Elsewhere electronic wheezes make common cause with plinks plunks and rattles from the guitars as agitato, striated bass motions meet mute or foreshortened breaths, lip burbles or mouthpiece oscillations from the trumpeter. Featuring an equivalent trumpet-saxophone mix that matches moist tongue slaps and mouth percussion with quivering, squeaky reed bites, “Yclept 7” is an even more expressive group improv.
Here the electronic attachments to Ulher’s trumpet project wave forms skywards in counterpoint to agitato and inchoate string rubs from the guitars and dislocated vibrations from Snir and Shibolet. The tenor man swallows bird-like chirping so that it reemerges as thick, guttural blasts, as the soprano saxophonist mixes shrilling reed yelps with timbres that could come from a bagpipe chanter. Smith’s sul tasto rubs then spiccato jabs offset flat-line colored air movement from the saxophonists and Ulher’s tremolo triplets while Bymels’s steadying rat-tat-tats hold the beat and complete the sonic contact.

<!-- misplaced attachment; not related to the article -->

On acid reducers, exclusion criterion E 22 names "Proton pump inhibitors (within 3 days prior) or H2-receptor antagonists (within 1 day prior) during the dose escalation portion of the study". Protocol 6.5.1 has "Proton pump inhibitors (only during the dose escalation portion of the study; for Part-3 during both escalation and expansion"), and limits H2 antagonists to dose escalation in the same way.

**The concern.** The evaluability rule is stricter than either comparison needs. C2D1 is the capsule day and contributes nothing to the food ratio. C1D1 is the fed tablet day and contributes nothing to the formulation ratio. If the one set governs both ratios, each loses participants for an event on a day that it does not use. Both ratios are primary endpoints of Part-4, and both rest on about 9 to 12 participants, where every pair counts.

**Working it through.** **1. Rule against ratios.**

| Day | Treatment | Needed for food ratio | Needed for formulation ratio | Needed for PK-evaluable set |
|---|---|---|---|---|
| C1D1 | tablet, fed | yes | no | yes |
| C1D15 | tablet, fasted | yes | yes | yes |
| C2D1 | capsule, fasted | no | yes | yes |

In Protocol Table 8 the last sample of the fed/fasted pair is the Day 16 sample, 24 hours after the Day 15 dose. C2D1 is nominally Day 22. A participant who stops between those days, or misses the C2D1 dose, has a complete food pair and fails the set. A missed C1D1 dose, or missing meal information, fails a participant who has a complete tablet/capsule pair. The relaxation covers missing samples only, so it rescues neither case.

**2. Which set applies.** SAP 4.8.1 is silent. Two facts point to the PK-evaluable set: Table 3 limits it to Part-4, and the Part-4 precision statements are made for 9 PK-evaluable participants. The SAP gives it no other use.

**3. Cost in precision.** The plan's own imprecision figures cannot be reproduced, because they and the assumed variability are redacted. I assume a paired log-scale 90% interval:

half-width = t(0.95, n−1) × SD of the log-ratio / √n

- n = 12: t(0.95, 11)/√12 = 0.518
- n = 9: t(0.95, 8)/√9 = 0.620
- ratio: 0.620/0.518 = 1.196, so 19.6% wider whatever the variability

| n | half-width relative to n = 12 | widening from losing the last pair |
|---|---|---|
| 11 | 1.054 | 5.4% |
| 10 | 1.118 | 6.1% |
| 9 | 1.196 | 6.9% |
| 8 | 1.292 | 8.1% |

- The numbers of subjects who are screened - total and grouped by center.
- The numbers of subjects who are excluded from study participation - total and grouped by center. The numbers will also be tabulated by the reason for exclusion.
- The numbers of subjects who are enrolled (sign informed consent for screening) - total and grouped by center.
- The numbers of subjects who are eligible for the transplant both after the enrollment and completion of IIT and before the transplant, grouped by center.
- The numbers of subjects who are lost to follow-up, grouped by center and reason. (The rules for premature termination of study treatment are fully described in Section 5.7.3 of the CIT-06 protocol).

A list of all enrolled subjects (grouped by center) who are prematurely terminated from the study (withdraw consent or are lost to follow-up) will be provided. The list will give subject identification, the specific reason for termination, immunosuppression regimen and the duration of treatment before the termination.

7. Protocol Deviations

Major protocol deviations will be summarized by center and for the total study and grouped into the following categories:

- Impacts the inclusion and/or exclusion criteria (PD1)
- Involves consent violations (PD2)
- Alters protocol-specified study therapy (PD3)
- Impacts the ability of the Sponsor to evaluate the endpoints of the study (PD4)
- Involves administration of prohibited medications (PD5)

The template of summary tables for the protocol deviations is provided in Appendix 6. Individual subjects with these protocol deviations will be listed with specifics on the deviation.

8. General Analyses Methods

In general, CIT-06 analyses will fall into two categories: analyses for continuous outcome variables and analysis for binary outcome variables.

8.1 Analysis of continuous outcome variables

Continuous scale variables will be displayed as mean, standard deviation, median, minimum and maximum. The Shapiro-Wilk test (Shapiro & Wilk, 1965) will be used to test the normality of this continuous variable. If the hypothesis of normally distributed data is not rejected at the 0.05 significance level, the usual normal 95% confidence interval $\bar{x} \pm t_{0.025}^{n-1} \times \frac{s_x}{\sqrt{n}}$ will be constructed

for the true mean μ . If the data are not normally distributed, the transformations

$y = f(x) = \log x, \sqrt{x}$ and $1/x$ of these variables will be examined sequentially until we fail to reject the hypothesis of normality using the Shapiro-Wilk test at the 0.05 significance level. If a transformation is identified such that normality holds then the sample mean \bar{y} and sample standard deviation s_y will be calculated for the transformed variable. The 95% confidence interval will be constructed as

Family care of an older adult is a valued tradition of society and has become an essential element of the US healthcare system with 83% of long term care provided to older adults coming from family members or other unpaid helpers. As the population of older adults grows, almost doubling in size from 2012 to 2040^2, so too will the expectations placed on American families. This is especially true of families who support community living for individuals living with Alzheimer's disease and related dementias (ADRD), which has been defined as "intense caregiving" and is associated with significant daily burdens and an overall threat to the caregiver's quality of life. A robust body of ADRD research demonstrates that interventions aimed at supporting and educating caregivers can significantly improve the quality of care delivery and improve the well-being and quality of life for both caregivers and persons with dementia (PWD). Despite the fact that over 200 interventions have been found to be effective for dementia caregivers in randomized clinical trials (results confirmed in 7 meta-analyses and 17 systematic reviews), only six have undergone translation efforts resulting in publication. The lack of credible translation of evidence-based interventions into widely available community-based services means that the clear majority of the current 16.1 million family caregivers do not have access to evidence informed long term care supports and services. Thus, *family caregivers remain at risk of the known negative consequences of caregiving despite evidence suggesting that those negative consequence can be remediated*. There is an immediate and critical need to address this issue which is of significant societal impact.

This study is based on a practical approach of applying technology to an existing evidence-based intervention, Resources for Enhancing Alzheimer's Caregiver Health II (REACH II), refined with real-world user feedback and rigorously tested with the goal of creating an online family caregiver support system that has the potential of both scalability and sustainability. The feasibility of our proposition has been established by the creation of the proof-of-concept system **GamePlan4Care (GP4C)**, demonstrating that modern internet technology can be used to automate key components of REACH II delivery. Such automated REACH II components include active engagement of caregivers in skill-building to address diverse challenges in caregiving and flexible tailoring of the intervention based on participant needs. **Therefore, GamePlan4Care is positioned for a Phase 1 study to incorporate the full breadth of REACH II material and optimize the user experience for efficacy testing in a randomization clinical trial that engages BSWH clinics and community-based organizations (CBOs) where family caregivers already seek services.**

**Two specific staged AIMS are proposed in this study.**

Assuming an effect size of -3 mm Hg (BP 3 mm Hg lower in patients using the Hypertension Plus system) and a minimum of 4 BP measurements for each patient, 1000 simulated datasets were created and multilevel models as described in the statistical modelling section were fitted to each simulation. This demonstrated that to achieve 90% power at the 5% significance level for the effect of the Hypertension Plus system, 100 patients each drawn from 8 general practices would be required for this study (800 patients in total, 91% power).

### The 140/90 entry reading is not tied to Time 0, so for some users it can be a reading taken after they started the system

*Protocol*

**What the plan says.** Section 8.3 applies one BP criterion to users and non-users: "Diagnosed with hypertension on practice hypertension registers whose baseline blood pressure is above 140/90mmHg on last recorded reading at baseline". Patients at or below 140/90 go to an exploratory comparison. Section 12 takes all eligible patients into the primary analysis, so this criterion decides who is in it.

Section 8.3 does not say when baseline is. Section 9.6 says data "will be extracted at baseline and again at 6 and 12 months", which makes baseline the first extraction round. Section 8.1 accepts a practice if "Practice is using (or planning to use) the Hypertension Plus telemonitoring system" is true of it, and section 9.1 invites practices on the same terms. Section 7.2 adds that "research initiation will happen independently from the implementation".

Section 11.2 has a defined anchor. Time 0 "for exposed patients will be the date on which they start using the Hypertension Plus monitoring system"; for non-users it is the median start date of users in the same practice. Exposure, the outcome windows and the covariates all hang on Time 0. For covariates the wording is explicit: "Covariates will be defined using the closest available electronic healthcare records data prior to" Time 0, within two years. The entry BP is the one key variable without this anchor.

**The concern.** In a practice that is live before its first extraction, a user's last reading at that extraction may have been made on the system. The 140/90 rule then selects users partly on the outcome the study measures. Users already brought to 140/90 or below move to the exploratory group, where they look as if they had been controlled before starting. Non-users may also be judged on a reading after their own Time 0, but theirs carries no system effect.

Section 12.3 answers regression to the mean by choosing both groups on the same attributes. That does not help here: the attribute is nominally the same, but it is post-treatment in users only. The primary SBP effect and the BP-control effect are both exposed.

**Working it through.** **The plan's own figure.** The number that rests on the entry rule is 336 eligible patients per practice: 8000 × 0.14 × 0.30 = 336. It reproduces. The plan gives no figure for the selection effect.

While it’s true that music may involve socio-political undertones – no matter how pure and questing it may seem – it’s equally true that uniting sophisticated musicians from different milieus can create notable discs like these. Anyone who would boycott artists from any country because of their government’s action is not only guilty of short-sighted malice, but doesn’t have enough faith in art’s transformation power. The 13 musicians represented on these CDs easily make the case for co-operation.
— Ken Waxman
Track Listing: Live: 1. Bojoh#+ 2. Jassek#+& 3. Sommertime 4. Bast#& 5. Yo Yo Yo* 6. Sababa&
Personnel: Live: Yoni Silver (bass clarinet)*; Assif Tsachar (tenor saxophone and bass clarinet)&; Yonatan Kretzmer (tenor saxophone)*; Steve Horenstein (soprano or baritone saxophones)#; Yonatan Albalak (guitar)*; JC Jones (bass)+ and Günter “Baby” Sommer (drums) [all tracks]
Track Listing: Yclept: 1. Yclept 1 2. Yclept 2 3. Yclept 3 4. Yclept 4 5. Yclept 5 6. Yclept 6 7. Yclept 7
Personnel: Yclept: Birgit Ulher (trumpet, radio, mutes and speaker); Ariel Shibolet (soprano saxophone); Adi Snir (tenor and soprano saxophone); Roni Brenner and Michel Mayer (guitar); Damon Smith (bass and laptop) and Ofer Bymel (drums)